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China bishop candidates await approval

Canonical status of several hopefuls not yet certain, Church expert says

China bishop candidates await approval
Bishop John Fang Xingyao of Linyi presides over a bishop's ordination in 2010 reporter, Hong Kong

April 11, 2011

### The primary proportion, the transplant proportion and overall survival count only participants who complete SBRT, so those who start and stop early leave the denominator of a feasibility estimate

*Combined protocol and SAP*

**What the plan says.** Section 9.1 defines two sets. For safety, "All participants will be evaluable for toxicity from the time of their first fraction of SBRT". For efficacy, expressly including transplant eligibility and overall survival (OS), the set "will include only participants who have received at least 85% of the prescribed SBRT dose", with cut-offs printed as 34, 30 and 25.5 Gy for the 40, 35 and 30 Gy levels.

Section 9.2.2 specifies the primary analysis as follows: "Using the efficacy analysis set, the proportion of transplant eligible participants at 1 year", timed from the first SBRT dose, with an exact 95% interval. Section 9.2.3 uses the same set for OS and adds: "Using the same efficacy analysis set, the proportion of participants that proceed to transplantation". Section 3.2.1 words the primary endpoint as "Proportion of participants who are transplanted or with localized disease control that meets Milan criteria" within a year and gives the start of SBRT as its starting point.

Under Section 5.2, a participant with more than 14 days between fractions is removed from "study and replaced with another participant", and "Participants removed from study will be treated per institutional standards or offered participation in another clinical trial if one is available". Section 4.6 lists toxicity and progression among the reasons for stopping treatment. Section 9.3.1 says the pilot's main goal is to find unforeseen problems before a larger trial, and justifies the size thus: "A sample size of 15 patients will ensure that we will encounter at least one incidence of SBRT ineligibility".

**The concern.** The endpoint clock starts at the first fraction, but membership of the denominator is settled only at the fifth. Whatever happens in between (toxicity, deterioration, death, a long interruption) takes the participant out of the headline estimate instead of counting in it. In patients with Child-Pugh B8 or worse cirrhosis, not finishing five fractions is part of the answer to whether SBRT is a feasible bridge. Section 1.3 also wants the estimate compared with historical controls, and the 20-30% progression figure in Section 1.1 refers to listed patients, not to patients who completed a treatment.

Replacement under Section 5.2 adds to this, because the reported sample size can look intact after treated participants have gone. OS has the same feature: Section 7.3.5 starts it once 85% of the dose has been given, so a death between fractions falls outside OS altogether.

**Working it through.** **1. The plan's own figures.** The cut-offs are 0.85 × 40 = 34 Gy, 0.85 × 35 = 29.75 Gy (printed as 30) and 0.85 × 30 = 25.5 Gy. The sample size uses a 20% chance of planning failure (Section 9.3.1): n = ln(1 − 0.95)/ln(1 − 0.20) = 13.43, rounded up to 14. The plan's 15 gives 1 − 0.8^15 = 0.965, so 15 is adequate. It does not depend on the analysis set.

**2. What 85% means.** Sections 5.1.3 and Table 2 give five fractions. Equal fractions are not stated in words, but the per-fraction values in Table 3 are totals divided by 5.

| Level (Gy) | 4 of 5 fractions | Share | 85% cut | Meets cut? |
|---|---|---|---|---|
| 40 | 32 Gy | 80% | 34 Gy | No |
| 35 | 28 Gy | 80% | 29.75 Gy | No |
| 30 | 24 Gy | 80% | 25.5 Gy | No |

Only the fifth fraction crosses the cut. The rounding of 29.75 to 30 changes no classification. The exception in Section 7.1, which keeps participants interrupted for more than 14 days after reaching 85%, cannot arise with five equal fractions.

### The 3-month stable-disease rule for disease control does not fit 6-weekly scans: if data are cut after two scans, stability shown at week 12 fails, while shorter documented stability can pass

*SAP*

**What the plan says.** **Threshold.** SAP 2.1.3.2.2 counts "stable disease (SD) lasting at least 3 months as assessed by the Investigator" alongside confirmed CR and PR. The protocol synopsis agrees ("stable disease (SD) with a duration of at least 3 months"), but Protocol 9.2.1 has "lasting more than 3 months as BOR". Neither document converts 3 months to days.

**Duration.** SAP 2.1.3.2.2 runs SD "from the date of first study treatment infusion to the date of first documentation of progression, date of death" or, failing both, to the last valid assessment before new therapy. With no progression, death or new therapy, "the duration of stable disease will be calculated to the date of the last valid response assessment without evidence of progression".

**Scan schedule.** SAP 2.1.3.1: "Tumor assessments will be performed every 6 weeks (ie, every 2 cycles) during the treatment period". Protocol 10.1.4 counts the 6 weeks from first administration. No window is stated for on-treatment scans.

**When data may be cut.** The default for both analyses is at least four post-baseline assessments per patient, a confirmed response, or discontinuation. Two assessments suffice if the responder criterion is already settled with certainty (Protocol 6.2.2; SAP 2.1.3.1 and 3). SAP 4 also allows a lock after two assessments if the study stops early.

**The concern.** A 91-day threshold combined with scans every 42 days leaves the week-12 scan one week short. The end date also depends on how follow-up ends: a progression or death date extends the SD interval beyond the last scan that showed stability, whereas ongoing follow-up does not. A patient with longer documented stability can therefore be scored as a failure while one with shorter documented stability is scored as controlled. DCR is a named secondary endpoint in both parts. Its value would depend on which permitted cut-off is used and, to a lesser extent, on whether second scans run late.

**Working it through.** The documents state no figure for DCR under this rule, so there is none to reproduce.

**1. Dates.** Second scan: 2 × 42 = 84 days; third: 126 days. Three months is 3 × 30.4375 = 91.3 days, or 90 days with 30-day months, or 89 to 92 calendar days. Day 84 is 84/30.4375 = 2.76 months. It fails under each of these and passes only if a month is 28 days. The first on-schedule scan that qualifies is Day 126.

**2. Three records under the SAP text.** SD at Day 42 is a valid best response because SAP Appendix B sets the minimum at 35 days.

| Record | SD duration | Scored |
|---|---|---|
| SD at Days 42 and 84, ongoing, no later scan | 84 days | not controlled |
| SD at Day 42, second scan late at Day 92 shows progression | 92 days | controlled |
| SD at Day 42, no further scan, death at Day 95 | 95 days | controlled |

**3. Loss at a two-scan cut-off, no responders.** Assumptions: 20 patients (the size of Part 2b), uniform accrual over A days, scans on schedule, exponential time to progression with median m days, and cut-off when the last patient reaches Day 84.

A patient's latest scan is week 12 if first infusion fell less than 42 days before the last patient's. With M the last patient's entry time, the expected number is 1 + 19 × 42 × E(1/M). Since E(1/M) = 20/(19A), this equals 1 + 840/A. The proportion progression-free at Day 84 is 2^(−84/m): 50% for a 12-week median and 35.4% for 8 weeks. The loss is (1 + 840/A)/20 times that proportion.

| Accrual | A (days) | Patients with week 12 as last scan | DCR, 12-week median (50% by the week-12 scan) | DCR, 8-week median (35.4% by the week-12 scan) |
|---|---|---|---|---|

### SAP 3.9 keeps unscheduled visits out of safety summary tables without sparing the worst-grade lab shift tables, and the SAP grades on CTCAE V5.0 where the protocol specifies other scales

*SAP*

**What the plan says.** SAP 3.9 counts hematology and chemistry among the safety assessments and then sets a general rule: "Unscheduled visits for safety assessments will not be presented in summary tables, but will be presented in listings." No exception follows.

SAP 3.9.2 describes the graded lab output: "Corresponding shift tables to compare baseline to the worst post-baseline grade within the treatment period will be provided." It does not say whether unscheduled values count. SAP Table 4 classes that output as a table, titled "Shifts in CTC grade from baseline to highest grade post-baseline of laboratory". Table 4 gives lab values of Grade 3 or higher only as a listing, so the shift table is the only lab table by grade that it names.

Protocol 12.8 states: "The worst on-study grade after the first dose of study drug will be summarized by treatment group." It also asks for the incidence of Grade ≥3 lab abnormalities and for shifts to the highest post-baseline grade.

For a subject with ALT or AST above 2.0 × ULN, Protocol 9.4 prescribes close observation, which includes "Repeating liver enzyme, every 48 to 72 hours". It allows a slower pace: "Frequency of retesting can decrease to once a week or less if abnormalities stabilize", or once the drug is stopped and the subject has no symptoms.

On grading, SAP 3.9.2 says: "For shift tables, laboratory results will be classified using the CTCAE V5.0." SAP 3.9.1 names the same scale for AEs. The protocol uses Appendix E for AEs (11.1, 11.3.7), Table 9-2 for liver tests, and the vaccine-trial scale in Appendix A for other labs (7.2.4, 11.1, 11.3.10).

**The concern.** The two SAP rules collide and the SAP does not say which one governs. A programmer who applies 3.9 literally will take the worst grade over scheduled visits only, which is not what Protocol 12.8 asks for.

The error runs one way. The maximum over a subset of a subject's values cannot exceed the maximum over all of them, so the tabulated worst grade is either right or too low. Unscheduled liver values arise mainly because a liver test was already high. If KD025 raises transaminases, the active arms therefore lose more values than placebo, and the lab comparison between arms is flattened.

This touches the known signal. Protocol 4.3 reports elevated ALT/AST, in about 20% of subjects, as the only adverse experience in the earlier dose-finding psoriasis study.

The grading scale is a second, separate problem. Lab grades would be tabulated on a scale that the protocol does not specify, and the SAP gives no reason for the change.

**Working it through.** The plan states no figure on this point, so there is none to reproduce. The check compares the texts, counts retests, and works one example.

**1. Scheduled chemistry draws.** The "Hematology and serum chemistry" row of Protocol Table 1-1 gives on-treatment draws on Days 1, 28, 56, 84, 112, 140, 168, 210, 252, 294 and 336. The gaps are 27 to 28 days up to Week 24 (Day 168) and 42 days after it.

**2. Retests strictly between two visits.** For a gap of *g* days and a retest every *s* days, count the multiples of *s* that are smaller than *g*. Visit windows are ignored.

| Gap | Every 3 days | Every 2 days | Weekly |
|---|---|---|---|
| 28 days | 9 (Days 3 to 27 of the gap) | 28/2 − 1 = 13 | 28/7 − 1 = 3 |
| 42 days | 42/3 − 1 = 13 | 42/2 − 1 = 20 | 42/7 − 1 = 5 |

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Eleven dioceses have elected their bishop candidates and are awaiting the approval of the Bishops’ Conference of the Catholic Church in China, according to the head of the Chinese Catholic Patriotic Association. The candidates were being elected to fill vacant sees in China and for the spread of the Gospel, Bishop Johan Fang Xingyao of Linyi, chair of the government-sanctioned Church authority told the official China Daily in an article published today. Vacancies in 44 out of 97 dioceses have seriously hindered evangelization work in China, where there are around six million Catholics, he noted. Church observers outside mainland China have criticized some people for trying to manipulate information. “The news sounds provocative,” said one observer, who warned Catholics in mainland China to check the canonical status of these candidates as not all of them have been approved by the Holy See. “We don’t know who these 11 candidates are but we are certain that if anyone accepts to be ordained without a papal mandate, he is exposing himself to sanctions envisaged by canon 1382 of the Code of Canon Law,” said Anthony Lam Sui-ki, executive secretary of the Holy Spirit Study Centre in Hong Kong. Illicit ordinations contribute nothing to the Church and act against the communion of the Church, he said. It could also be a “slap in the face for Beijing” as no one can be sure that illicit bishops might not ask for communion with the Vatican, Lam noted, citing that Joseph Ma Yinglin, the bishop who received an illicit ordination in 2006, has also written to the Pope asking for communion. One should avoid doing things that “sadden the Church while embarrassing the central government,” he added. China and Vatican relations have been tense since an illicit ordination that took place in Chengde and the staging of the Eighth National Catholic Representatives Congress last year. Impacts brought about by both incidents are expected to be discussed at the Vatican’s China commission’s three-day plenary meeting, beginning today. Pope Benedict XVI established the commission in 2007 to study major issues regarding the Church in China. Its members include the heads of the dicasteries of the Roman Curia with expertise in this area and by representatives of the Chinese episcopate and religious congregations. CH13931.1649
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